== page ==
Diamond quantum information processing
Dr Kero Lau Hoi-Kwan (2014 Croucher Fellowship) is a physicist who works on improving the practicality of diamond quantum information processing.
Through improving the interaction between individual computing units, Lau hopes to harness the power of quantum resources to “fuel a computer or communication device”.
When his grandmother became ill in 2009, Lau had been pursuing the study of gravitational waves. Lau had a sudden realisation that, although his studies could provide some benefit to the human race in the long term, they would not have a direct impact on the people around him, such as the medical staff caring for his grandmother.
Lau believes that there are two ambitions for physicists: to understand more about the world, and to benefit others. He feels that both are important, and so is choosing a path that can satisfy both ambitions.
With this realisation, Lau made the decision to move to an area of physics that he believes is practical enough to contribute more immediately to mankind. Today, he is a postdoctoral researcher at the Institute of Theoretical Physics at Ulm University in Germany, working under the supervision of Professor Martin Plenio.
According to Lau, the main challenge of the current diamond quantum system is that the individual computing units, also known as NV centres, interact weakly with each other. This suppresses the environmental distortion on the centres that leads to an improvement of the storage time of quantum information, but also increases the difficulty of powerful large scale quantum computing, which requires the NV centres to operate collectively.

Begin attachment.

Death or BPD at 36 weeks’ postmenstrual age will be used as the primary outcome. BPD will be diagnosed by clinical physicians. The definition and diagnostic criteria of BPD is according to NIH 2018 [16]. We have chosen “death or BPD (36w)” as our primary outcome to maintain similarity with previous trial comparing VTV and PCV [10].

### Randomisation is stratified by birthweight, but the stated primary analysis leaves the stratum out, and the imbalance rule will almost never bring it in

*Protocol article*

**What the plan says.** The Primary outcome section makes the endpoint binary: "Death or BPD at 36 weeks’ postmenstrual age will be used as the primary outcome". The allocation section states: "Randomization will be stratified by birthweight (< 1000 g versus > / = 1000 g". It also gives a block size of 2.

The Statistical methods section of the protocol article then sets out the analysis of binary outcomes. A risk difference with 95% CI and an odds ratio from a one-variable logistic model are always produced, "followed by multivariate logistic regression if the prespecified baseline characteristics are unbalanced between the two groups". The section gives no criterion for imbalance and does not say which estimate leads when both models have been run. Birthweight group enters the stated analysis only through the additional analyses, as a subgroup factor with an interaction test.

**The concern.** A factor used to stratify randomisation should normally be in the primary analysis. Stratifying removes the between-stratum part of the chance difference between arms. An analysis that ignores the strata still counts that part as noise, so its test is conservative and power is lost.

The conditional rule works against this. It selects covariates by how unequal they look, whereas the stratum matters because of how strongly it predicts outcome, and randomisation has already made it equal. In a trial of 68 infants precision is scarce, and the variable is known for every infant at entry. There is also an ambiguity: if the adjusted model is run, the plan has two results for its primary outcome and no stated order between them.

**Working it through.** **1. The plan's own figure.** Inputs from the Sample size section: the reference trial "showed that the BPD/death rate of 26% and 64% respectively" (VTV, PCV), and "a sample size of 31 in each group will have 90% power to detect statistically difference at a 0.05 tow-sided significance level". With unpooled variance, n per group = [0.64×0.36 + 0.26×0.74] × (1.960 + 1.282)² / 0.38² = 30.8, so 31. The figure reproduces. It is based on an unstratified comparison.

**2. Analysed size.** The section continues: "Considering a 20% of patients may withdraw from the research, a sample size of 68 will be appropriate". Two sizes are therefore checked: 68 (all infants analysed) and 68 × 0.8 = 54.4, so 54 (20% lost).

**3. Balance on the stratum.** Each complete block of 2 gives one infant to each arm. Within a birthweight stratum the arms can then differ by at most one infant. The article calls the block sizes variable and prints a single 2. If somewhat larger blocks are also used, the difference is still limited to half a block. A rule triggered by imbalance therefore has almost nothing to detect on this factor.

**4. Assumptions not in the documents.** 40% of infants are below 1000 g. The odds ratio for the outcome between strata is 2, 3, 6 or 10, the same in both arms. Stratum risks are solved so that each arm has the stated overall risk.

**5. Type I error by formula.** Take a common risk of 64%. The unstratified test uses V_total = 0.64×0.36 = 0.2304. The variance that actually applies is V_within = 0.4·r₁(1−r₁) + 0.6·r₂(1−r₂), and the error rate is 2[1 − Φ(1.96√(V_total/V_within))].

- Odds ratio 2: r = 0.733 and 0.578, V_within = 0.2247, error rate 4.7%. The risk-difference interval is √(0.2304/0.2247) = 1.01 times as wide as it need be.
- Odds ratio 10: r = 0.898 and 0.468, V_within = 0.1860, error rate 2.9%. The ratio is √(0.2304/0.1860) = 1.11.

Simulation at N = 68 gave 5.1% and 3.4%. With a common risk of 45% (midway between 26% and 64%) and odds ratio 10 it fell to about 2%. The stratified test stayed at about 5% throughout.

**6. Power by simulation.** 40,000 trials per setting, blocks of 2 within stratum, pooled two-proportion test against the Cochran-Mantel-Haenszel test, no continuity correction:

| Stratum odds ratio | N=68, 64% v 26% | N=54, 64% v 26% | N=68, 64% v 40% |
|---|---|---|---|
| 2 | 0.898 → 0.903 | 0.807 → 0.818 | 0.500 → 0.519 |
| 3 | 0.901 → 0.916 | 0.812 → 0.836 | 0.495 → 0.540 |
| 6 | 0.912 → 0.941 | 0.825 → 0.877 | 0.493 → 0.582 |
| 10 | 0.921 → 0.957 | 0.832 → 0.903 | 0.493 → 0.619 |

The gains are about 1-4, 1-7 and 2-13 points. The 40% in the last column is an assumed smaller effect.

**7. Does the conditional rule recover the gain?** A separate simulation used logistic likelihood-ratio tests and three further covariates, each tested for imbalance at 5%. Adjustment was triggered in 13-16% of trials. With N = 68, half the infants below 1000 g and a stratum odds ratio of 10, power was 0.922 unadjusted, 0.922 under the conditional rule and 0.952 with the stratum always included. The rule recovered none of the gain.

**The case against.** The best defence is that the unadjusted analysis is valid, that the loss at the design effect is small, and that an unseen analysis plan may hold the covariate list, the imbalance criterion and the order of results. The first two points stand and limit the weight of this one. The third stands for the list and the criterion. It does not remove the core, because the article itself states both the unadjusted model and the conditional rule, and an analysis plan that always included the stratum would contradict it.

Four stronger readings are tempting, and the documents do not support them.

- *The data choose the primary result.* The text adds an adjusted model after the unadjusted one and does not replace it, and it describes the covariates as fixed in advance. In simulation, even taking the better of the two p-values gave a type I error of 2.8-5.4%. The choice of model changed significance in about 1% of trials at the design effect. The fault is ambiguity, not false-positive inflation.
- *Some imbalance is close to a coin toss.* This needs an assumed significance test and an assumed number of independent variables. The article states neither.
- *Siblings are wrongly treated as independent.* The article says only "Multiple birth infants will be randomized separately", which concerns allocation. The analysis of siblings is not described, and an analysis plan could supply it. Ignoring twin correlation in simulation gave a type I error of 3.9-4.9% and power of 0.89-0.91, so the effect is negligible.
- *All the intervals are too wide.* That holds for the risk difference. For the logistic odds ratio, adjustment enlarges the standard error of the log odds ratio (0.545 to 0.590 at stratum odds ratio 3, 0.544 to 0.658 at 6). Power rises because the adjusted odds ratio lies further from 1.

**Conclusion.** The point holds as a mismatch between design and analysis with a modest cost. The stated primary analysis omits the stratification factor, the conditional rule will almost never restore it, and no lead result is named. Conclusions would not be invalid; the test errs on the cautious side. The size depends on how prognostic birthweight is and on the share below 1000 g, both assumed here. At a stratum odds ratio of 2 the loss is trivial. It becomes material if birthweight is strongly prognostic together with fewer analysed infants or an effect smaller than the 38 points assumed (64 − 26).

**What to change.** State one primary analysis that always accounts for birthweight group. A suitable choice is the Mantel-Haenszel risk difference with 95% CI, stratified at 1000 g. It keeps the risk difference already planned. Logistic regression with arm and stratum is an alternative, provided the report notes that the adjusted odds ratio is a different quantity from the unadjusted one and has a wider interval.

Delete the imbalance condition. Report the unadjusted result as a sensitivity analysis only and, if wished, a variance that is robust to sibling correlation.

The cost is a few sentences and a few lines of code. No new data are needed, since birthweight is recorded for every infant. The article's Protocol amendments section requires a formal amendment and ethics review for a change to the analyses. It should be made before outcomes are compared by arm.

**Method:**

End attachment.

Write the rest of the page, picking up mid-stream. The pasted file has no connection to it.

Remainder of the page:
A common method to impose long-range interaction between NV centres is to use a quantum bus that can spread quantum correlation over a long distance. This could be implemented by, for example, implanting a chain or spin, or coupling the NV centres to a common mechanical oscillator. Implanting a spin chain is technically challenging as the position of the spins cannot be precisely controlled, Lau says, therefore the mechanical oscillator approach may seem more promising.
While the conventional way to couple with mechanical oscillators is through the intrinsic electric field sensitivity of NV centres, this coupling can be weak because the electric field sensitivity is weak. On the other hand, NV centres are more sensitive to magnetic fields, Lau says. “Our goal is to devise a hybrid quantum device that could harness magnetic field sensitivity to increase NV-oscillator coupling”.
Lau believes that diamonds could be an alternative to trap ions, which he worked on during his PhD at the University of Toronto. “There are limitations to trap ions such as size”, he says, “they cannot make a very large trap ion quantum computer, so I think we will have to move to other approaches”.
In his time at the University of Toronto, Lau wrote on the “Insecurity of position-based quantum-cryptography protocols against entanglement attacks”, and “Proposal for a scalable universal bosonic simulator using individually trapped ions” amongst others.
Looking towards the future, Lau hopes to become an educator one day, either teaching as a professor in a university while continuing his research, or to impart his knowledge on high school students in Hong Kong. “I would not say I have done big things, but I have done some interesting things,” he says.
As we close our conversation, Lau ponders, “If I die, what do I leave behind? If I am a businessman, I may leave behind money but that’s not very important to me. Scientific contribution will be more long-lasting than money.”
Dr Kero Lau completed his bachelor’s and master’s degrees in physics at the Chinese University in Hong Kong in 2009. He then went on to pursue quantum optics and quantum information at the University of Toronto. Lau received a Croucher Fellowship in October 2014 to pursue his postdoctoral research at Ulm University.
To view Kero Lau’s personal Croucher profile, please click here.